Mindfulness Day today. And failure is something to be plenty mindful of…in a good way. As Leticia Gasca compellingly articulates in her TED Salon talk “Don’t Fail Fast – Fail Mindfully” (thanks Mom):

  • “I realized that sharing your failures makes you stronger, not weaker. And being open to my vulnerability helped me connect with others in a deeper and more meaningful way and embrace life lessons I wouldn’t have learned previously. As a consequence of this experience of sharing stories of businesses that didn’t work, we decided to create a platform of events to help others share their failure stories. And we called it Fuckup Nights.”
  • ·”On the night we invented Fuckup Nights, we never imagined that the movement would grow this big. We are in 80 countries now. In that moment, our only intention was to put the topic of failure on the table. To help our friends see that failure is something we must talk about. It is not a cause of humiliation, as it used to be in the past, or a cause of celebration, as some people say. In fact, I want to confess something. Every time I listen to Silicon Valley types or students bragging about failing fast and often like it’s no big deal, I cringe. Because I think that there is a dark side on the mantra ‘fail fast.’ Of course, failing fast is a great way to accelerate learning and avoid wasting time. But I fear that when we present rapid failure to entrepreneurs as their one and only option, we might be promoting laziness. We might be promoting that entrepreneurs give up too easily. I also fear that the culture of rapid failure could be minimizing the devastating consequences of the failure of a business. For instance, when my social enterprise died, the worst part was that I had to go back to the indigenous community and tell the women that the business had failed and it was my fault. For some people this could be seen like a great learning opportunity for me, but the truth is that the closure of this business represented much more than that. It meant that the women would stop receiving an income that they really needed.”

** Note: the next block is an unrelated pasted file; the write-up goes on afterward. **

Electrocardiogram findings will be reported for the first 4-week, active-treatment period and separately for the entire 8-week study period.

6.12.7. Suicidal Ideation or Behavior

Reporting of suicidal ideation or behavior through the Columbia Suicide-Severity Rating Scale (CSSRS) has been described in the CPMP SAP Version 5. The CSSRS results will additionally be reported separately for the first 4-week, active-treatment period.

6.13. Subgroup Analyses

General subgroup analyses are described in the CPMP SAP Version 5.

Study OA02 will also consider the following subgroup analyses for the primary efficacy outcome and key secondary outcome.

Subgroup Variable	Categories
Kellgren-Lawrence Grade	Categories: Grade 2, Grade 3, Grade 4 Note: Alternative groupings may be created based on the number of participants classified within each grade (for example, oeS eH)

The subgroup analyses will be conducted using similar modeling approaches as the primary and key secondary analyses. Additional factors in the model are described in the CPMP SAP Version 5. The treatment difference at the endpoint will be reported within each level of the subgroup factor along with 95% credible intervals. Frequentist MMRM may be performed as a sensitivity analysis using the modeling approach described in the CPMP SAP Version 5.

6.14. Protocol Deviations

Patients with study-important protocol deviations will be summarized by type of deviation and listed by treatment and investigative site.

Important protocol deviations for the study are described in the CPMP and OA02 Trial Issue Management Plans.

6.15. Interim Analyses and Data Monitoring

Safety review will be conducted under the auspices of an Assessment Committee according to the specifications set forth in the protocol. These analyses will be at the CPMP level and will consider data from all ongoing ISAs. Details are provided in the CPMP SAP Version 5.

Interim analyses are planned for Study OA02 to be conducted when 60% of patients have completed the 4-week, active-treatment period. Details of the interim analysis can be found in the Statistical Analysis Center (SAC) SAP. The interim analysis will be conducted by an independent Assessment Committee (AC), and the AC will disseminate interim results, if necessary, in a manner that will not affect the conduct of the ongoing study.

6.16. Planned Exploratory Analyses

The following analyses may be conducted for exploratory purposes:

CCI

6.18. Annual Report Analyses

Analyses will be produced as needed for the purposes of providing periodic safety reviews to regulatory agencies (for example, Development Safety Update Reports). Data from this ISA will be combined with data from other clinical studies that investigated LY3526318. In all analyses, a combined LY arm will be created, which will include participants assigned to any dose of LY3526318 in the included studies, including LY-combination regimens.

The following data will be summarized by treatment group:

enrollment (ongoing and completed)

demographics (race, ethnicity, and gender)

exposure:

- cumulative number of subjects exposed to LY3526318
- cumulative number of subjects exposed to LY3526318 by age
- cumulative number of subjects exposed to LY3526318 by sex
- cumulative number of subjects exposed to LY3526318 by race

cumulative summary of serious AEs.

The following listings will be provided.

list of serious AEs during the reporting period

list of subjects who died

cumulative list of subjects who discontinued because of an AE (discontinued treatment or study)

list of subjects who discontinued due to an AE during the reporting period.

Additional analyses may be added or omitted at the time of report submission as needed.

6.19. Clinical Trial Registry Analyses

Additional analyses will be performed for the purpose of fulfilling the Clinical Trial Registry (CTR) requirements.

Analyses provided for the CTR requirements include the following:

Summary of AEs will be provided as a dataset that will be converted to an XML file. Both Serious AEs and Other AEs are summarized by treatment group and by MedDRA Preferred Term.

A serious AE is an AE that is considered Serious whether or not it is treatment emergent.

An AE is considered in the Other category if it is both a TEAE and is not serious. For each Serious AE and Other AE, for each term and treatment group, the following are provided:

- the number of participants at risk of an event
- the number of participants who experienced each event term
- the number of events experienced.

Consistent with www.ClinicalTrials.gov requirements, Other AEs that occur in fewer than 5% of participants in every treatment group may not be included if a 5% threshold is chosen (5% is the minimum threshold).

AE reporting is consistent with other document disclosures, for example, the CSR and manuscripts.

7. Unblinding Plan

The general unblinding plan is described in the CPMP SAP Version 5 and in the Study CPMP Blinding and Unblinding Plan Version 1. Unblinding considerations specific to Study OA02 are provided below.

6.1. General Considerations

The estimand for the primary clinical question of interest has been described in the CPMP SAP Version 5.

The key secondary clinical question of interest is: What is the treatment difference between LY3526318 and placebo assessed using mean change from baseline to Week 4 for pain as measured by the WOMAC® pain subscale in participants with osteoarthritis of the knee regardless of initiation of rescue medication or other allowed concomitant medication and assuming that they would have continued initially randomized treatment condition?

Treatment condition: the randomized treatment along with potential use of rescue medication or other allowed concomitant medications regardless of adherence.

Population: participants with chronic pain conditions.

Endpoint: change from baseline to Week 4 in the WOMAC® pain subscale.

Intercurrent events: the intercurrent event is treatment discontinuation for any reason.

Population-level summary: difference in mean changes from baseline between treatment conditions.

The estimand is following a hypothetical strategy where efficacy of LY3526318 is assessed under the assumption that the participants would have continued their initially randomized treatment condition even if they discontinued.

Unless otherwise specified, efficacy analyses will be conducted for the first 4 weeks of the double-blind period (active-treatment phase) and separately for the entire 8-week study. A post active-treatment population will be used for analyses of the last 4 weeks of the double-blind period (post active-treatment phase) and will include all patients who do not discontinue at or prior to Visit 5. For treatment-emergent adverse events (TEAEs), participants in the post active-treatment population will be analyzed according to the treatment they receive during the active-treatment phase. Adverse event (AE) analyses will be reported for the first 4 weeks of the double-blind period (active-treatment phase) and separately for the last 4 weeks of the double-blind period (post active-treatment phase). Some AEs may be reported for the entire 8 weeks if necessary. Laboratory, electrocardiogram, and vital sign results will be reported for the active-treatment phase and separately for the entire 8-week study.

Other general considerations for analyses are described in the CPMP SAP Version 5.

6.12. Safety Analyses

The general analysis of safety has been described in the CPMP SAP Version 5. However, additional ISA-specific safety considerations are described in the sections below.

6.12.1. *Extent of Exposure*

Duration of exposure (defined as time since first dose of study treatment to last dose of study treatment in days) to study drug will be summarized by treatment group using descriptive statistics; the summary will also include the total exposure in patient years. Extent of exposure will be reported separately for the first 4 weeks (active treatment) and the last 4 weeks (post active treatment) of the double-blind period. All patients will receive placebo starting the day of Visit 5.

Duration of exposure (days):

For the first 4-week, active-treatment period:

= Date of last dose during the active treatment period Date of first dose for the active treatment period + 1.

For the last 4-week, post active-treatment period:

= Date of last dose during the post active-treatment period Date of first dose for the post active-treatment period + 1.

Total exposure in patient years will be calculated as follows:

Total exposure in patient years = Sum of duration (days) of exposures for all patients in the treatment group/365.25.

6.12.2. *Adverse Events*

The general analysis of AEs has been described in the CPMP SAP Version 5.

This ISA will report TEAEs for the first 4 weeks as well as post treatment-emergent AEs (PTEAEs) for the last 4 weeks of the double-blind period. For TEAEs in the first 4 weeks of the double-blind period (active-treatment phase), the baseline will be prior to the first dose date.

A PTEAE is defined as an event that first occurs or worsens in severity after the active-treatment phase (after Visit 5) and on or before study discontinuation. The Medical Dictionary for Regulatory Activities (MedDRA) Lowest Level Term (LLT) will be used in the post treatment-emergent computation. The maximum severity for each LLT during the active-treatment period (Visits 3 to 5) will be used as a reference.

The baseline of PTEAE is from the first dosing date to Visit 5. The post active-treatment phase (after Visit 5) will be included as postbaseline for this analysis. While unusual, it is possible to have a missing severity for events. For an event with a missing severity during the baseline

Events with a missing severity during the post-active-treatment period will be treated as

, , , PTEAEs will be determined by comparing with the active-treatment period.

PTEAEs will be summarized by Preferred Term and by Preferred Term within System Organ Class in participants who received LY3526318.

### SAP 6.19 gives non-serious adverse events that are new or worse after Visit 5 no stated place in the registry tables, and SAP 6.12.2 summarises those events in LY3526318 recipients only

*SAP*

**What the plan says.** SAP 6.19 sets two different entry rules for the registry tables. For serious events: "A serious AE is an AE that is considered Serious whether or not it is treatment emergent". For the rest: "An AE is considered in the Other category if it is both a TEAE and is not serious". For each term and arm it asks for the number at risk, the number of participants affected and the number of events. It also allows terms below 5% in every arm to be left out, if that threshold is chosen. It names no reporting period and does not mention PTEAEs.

Mindfulness is about connecting with the present embracing the sensations, feelings and thoughts of the moment. As failure is a integral part of everyday life, a mindful ethos means embracing the sensations, feelings and thoughts that accompany those failures. Gasca tells us that embracing failure isn’t about shrugging it off and getting past it as “fast” a possible, but instead to fully appreciate its pain as well as its silver linings.